How To Lower Your Student Loan Interest Rate

How to Lower Your Student Loan Interest Rate

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Since the 1990’s, student loan interest rates have hovered around 7%. They go up or down depending on the state of the economy. Currently they’re around 6%. But, there are ways you can lower your interest rate over time with a little careful planning.

This article will help you understand the details of interest rates and what you can do to reduce the cost of your loans in the long run.

What is your interest rate and how is it determined?

Any student loan you take out, both public and private, will carry some level of interest which you will eventually have to pay.

The interest rate is essentially the cost of borrowing, and it increases the longer it takes you to pay off your loan.

The interest is calculated as a percentage of the balance you have yet to pay. For government loans, the interest rate is set by Congress.

Your interest rate will vary based on a couple of different factors:

  • The type of loan
  • Whether the loan is public or private
  • Whether the loan is fixed or variable interest

In order to calculate interest on your student loans, use this simple equation: Multiply your remaining balance amount by the number of days since your last payment, then multiple by the interest rate factor (change the percentage to a decimal, so for example 5% interest would be a multiplying factor of .05).

Interest Rates for Public vs Private Loans

Interest rates of private student loans are almost always higher than (public) government loans. A private loan is any loan which is not given by the Department of Education, such as loans from private banks or student loan companies.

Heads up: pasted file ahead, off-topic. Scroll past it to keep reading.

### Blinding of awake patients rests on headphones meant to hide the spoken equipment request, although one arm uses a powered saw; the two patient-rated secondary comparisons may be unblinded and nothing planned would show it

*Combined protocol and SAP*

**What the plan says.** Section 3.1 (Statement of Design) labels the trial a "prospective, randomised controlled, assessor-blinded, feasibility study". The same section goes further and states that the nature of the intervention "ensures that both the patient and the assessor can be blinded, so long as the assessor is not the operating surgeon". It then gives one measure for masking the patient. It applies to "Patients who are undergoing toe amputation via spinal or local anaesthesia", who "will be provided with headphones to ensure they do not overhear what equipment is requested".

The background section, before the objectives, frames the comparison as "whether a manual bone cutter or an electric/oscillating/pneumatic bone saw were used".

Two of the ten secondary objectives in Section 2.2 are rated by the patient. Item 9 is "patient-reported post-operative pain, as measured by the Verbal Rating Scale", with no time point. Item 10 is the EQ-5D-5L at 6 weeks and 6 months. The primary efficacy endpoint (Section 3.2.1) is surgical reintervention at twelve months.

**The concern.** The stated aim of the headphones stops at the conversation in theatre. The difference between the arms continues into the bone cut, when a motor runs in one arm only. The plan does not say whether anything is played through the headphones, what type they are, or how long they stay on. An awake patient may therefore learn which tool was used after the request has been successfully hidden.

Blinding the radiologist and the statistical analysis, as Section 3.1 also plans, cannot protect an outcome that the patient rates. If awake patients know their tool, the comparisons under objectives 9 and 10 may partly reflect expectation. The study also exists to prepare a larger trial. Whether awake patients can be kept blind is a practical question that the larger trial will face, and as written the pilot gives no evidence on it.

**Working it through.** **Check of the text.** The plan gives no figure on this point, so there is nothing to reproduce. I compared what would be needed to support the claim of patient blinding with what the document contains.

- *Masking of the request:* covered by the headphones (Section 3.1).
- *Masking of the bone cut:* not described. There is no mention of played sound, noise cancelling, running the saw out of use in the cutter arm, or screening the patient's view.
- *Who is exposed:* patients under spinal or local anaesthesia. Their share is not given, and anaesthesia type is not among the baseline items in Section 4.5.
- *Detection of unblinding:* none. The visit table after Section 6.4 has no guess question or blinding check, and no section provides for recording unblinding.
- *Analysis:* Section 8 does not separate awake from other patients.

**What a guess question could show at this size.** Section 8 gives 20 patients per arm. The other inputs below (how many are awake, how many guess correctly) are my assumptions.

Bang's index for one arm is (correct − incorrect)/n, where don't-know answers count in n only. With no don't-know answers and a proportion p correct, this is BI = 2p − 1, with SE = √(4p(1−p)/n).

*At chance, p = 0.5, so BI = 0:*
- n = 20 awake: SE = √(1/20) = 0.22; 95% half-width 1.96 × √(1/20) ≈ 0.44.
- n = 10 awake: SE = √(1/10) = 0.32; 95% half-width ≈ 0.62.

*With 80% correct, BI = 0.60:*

The average interest for a private student loan ranges from 9-12%.

However, members of credit unions can get private loans for as low as 5%, which rivals government interest rates. But, not many young people these days are members of credit unions.

A public loan is any type of loan given by the Department of Education. There are many different types of loans which fall under this category:

  • Perkins Loans have a fixed interest rate of 5%. These are given to undergraduate and graduate students who have been determined to have “exceptional financial need.” Instead of being disbursed by the government, these are actually disbursed from the institution you attend.
  • A direct subsidized loan is given directly from the government and has an interest rate of 3%. This is down significantly from a decade ago where the interest rate was actually twice as high.
  • Direct Unsubsidized loans have the same interest rate.
  • Subsidized federal Stafford loans carry an interest rate of 5.6%. These are the most common type of student loans.
  • Unsubsidized federal Stafford loans have an interest rate of 6.8%.
  • Direct PLUS loans, given to parents and to graduate students, have an interest rate of 6.84%.
Subsidized vs Unsubsidized Loans: What’s the difference?

The difference between federal subsidized loans and federal unsubsidized loans is pretty simple. However, it is a pretty importance distinction for understanding how much interest you will eventually have to pay on your loans.

Subsidized loans are supported via a government agency by grant contribution. In simpler terms, this means that the cost of the loan is partially paid for by the government, and therefore these loans are primarily reserved for low-income students. As long as you are enrolled in school at least half-time, the government pays the interest on your loans.